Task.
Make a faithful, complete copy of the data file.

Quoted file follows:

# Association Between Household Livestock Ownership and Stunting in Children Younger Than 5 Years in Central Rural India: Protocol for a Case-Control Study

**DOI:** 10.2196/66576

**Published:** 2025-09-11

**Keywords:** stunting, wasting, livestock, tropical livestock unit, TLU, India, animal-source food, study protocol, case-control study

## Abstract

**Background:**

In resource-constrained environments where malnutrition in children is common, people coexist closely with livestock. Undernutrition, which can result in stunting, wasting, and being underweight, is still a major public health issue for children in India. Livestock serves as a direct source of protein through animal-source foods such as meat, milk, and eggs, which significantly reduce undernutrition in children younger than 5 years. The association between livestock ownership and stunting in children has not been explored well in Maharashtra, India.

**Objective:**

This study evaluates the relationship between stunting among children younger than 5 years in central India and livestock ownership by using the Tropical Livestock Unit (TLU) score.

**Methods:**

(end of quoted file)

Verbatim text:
# Association Between Household Livestock Ownership and Stunting in Children Younger Than 5 Years in Central Rural India: Protocol for a Case-Control Study

**DOI:** 10.2196/66576

**Published:** 2025-09-11

**Keywords:** stunting, wasting, livestock, tropical livestock unit, TLU, India, animal-source food, study protocol, case-control study

## Abstract

**Background:**

In resource-constrained environments where malnutrition in children is common, people coexist closely with livestock. Undernutrition, which can result in stunting, wasting, and being underweight, is still a major public health issue for children in India. Livestock serves as a direct source of protein through animal-source foods such as meat, milk, and eggs, which significantly reduce undernutrition in children younger than 5 years. The association between livestock ownership and stunting in children has not been explored well in Maharashtra, India.

**Objective:**

This study evaluates the relationship between stunting among children younger than 5 years in central India and livestock ownership by using the Tropical Livestock Unit (TLU) score.

**Methods:**